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Jerusalem, History, & Hanukkah

 
 
Shabbat Vayeshev 5778 | December 9, 2017
 
I don’t want this to be a political moment for the Jewish community. No one needs to tell us where Israel’s capital city is located. It is a fact of history and our Jewish religious heritage that Jerusalem is the national capital of Israel and the spiritual center of the Jewish people. Through the centuries until today, other nations and peoples may also make claims on the city. Today’s demographic realities also matter. Nonetheless, sustained denial of Jerusalem’s central role in Jewish political and religious life is, as it always has been, dishonest and deceptive.
 
Jerusalem has been Israel’s capital since King David established the first Jewish commonwealth and his son King Solomon built the First Temple. It was Israel’s capital again when the Maccabees reclaimed the Second Temple and established the second Jewish commonwealth in the Land of Israel, as we commemorate next week on Hanukkah. And it became so for the third time after Jewish sovereignty returned to the Land of Israel in 1948 and the State of Israel declared Jerusalem as its capital city in 1950.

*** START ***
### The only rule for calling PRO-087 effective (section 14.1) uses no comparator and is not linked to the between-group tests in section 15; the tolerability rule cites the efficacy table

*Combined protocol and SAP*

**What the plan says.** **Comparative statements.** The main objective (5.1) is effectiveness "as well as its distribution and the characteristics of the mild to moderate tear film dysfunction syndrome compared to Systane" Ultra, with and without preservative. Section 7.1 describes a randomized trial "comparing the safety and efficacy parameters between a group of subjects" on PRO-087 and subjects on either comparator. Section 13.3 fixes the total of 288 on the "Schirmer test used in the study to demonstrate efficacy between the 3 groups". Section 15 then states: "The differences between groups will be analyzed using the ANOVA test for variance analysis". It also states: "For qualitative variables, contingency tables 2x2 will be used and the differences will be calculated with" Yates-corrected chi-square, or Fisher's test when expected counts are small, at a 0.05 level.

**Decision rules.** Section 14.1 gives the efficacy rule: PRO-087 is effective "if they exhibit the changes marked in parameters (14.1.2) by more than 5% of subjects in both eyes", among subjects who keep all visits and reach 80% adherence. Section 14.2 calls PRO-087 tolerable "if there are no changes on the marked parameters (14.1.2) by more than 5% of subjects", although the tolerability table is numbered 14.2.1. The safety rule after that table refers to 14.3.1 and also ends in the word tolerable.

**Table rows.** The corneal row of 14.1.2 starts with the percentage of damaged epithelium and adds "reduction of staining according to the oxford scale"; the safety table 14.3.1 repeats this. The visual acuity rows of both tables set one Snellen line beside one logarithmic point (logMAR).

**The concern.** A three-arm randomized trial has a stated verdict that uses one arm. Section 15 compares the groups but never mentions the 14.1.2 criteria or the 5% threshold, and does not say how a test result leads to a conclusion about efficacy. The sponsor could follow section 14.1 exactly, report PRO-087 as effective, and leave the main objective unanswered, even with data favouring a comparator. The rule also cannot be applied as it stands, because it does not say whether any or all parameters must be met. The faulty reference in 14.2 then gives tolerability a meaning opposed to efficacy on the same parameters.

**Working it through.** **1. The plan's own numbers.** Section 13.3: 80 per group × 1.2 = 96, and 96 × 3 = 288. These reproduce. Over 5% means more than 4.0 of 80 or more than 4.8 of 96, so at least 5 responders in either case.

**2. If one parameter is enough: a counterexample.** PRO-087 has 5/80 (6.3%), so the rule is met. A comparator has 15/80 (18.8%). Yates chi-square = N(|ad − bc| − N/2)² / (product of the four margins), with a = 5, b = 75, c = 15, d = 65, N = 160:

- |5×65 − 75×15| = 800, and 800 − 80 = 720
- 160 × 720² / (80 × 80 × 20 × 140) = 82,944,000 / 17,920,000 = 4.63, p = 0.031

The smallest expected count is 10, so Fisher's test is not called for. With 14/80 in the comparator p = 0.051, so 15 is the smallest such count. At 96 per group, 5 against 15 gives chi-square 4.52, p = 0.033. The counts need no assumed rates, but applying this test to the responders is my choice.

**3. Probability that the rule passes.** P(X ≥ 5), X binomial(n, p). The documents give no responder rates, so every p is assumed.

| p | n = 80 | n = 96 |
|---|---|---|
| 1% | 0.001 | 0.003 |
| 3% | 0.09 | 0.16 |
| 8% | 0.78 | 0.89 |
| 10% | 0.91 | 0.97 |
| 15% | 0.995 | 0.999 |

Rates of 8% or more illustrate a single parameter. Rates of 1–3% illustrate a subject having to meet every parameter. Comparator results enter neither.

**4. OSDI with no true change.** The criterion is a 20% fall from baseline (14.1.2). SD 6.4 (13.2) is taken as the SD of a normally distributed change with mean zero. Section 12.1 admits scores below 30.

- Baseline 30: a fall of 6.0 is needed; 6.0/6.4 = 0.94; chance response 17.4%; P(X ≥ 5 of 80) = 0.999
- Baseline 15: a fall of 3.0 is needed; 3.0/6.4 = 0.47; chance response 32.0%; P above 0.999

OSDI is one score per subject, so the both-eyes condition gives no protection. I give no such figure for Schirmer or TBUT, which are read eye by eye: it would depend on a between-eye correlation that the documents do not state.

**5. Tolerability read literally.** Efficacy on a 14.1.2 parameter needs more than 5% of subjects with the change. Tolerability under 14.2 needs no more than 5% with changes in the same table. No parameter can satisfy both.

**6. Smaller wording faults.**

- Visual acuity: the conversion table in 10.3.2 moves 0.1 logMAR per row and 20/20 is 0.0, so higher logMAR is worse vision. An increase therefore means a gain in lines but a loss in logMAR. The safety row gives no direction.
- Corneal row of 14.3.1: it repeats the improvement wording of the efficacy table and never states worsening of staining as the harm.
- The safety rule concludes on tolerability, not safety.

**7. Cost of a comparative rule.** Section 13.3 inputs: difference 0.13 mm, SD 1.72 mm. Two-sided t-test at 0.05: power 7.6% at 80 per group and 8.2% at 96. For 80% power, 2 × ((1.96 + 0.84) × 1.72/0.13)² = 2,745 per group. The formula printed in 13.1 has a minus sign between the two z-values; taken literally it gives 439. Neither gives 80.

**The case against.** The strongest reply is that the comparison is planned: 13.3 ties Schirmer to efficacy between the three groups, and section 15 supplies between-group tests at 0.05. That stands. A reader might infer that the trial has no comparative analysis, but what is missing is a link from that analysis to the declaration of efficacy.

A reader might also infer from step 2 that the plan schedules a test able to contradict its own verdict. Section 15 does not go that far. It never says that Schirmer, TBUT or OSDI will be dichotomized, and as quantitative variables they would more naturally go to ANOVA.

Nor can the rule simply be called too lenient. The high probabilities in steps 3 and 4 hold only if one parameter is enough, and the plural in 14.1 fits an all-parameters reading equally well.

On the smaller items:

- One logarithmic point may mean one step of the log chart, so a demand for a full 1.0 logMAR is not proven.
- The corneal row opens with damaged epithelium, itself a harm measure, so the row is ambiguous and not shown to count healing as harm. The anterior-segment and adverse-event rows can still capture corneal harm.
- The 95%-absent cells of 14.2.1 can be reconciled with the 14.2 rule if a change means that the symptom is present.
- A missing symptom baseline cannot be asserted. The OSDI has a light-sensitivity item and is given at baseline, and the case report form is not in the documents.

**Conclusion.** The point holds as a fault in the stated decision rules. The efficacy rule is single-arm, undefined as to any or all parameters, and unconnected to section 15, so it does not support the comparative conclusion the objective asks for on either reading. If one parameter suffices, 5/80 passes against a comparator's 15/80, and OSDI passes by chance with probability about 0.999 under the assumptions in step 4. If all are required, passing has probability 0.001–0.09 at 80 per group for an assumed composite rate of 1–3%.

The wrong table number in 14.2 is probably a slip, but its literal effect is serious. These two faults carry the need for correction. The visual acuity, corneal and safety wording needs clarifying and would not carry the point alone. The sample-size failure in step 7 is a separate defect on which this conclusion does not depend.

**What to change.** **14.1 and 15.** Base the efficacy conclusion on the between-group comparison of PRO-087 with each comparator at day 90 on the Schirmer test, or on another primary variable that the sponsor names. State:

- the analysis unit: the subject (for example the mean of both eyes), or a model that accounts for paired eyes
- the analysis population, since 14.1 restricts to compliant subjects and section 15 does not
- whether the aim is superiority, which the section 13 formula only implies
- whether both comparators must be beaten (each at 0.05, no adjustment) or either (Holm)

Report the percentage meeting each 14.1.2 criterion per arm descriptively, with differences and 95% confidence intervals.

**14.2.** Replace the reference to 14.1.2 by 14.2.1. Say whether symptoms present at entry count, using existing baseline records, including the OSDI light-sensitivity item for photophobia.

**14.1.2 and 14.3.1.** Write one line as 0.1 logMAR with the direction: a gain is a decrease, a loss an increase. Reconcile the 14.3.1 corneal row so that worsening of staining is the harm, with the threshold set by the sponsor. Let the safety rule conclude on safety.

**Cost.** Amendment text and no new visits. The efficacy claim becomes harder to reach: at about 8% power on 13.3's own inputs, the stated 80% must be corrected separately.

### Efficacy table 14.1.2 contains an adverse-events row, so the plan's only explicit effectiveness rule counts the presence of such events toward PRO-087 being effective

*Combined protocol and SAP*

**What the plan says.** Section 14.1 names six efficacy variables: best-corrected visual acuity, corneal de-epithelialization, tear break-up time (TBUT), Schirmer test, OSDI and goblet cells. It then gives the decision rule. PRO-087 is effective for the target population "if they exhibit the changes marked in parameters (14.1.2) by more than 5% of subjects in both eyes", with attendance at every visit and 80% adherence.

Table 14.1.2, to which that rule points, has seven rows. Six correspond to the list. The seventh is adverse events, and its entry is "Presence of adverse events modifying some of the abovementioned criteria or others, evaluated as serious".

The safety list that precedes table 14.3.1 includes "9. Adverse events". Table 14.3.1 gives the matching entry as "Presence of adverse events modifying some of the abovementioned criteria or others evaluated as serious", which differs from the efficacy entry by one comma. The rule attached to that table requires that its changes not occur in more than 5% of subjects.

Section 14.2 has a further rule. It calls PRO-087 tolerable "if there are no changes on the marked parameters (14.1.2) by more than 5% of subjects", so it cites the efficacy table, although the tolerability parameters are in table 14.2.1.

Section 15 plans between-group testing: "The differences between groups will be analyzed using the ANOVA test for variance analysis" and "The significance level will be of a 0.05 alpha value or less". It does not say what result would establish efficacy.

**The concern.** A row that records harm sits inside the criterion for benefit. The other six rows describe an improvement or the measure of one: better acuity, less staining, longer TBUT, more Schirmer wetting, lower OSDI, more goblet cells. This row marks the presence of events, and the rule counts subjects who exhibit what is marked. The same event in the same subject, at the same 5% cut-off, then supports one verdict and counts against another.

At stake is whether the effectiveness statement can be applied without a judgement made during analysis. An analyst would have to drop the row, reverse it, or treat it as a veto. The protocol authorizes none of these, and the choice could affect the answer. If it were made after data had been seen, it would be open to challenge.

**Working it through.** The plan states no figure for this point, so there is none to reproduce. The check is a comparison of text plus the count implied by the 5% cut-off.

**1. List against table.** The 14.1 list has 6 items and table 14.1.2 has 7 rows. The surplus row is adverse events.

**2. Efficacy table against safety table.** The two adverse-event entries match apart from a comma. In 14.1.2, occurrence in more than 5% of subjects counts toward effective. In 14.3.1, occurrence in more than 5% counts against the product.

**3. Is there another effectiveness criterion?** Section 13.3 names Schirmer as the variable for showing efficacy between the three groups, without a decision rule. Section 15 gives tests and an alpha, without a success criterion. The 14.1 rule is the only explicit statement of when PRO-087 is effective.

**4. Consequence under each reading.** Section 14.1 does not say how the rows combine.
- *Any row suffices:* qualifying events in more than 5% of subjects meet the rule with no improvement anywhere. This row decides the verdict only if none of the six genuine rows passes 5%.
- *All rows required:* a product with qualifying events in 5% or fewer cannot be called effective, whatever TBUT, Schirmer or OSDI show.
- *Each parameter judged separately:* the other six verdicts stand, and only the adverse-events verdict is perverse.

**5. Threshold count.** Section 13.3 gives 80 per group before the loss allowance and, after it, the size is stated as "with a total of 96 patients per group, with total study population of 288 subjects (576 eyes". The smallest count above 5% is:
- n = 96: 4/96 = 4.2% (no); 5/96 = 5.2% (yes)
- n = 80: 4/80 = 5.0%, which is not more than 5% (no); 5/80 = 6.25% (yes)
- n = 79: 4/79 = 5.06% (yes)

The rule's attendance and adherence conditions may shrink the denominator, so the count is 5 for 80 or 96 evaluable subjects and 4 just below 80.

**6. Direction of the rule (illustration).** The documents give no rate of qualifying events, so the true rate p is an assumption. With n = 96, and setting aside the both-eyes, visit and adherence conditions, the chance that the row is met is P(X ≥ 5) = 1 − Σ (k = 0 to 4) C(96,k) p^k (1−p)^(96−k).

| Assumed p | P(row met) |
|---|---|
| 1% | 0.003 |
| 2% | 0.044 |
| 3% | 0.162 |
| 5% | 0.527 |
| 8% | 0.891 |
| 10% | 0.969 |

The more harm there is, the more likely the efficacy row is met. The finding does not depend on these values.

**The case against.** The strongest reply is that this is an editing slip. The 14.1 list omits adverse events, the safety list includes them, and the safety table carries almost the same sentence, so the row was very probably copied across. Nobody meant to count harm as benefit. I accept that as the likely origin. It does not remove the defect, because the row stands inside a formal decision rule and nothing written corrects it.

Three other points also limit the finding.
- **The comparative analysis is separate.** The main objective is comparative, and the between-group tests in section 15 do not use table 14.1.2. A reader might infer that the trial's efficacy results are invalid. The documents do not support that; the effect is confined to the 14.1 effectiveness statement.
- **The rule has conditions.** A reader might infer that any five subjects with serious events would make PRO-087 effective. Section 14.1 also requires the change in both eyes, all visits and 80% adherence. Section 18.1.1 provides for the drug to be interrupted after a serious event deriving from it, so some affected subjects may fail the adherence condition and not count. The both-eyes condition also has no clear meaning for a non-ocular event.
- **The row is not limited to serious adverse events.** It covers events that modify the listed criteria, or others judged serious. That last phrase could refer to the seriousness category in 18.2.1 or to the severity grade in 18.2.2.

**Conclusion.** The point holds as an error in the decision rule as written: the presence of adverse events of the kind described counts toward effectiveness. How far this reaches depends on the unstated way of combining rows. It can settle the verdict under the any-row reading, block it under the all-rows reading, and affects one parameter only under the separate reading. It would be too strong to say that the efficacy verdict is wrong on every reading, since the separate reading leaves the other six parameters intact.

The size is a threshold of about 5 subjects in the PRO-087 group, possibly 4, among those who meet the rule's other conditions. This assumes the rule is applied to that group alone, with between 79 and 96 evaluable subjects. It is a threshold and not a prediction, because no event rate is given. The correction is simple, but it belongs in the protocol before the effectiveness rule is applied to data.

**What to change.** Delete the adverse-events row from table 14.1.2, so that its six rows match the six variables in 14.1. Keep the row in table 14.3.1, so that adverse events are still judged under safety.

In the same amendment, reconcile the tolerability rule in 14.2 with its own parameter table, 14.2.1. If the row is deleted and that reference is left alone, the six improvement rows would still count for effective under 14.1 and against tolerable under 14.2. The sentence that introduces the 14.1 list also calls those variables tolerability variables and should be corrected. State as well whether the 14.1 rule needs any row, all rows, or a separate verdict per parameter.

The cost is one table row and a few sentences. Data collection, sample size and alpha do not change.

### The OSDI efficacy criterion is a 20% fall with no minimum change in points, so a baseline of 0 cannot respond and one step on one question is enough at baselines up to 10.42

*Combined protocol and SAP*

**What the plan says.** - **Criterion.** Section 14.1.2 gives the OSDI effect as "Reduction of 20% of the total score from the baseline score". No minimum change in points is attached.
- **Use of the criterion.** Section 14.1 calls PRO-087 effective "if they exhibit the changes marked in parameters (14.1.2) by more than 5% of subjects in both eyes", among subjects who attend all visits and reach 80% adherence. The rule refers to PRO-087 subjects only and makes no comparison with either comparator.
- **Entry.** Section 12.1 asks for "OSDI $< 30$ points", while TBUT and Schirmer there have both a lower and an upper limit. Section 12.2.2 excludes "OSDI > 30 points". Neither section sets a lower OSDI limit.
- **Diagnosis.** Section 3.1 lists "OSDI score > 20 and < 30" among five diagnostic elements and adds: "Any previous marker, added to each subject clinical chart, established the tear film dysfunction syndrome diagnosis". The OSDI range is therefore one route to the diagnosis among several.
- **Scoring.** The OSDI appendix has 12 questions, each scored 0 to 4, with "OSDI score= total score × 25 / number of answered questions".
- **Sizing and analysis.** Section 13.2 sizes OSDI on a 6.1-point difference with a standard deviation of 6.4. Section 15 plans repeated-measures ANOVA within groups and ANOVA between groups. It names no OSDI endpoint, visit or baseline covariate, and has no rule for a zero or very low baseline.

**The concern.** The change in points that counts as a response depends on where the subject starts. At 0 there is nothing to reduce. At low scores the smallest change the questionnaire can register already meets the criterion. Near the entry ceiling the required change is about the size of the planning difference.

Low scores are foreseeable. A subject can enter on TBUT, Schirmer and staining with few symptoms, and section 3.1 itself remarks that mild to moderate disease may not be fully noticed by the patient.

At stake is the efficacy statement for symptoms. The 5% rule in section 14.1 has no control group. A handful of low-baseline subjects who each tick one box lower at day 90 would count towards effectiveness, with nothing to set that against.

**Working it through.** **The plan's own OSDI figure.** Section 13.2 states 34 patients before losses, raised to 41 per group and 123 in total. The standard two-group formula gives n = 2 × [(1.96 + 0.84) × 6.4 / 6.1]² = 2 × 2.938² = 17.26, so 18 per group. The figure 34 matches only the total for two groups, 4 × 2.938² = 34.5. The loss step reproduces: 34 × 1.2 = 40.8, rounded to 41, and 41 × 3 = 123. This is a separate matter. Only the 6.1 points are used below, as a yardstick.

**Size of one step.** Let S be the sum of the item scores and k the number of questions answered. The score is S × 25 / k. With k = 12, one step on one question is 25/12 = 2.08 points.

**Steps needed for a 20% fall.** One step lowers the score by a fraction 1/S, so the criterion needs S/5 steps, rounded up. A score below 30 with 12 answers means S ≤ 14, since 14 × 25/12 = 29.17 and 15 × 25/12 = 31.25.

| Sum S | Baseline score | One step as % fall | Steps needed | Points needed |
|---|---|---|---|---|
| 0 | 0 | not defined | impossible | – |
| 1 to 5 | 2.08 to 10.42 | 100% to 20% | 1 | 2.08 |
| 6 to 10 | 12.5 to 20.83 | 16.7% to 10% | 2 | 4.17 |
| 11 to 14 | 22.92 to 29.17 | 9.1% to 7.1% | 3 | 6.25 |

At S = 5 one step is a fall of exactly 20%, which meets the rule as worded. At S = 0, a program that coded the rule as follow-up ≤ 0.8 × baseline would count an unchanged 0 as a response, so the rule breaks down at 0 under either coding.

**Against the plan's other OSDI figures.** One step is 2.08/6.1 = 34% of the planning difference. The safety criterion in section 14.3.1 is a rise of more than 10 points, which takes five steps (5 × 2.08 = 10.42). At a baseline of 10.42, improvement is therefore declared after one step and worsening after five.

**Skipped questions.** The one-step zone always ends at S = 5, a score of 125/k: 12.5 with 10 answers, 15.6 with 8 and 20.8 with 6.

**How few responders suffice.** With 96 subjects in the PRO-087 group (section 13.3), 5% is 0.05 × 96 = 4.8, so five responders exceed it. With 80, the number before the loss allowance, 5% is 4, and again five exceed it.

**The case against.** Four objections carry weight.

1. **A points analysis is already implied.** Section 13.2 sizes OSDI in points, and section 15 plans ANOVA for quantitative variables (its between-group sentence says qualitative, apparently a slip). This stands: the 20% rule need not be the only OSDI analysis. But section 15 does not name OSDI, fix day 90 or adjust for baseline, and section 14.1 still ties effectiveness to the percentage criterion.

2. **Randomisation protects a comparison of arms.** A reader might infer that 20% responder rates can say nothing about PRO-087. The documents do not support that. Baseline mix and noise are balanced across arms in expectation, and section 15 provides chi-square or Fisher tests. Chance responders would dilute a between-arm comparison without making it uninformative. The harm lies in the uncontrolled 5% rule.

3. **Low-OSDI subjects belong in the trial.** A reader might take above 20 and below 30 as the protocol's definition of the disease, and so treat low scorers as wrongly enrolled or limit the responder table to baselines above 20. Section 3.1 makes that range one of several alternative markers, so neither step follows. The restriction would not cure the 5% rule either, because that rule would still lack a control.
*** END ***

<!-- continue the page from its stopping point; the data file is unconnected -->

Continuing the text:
In 1995, the U.S. Congress overwhelmingly enacted “The Jerusalem Embassy Act” establishing bipartisan American recognition of Jerusalem as Israel’s capital. The law states as a matter of U.S. policy that America should recognize Jerusalem as Israel’s capital and our embassy should be located there. So, when the President of the United States declares this week that our nation now does recognize Jerusalem as the capital of Israel, he affirms and fulfills a fact of policy and history we know to be correct.
 
Let’s focus on the significance of this recognition in the on-going story of Israel’s, and the Jewish people’s, history. Let’s try not to focus on the political turmoil or necessary policy debates this acknowledgment naturally stirs up.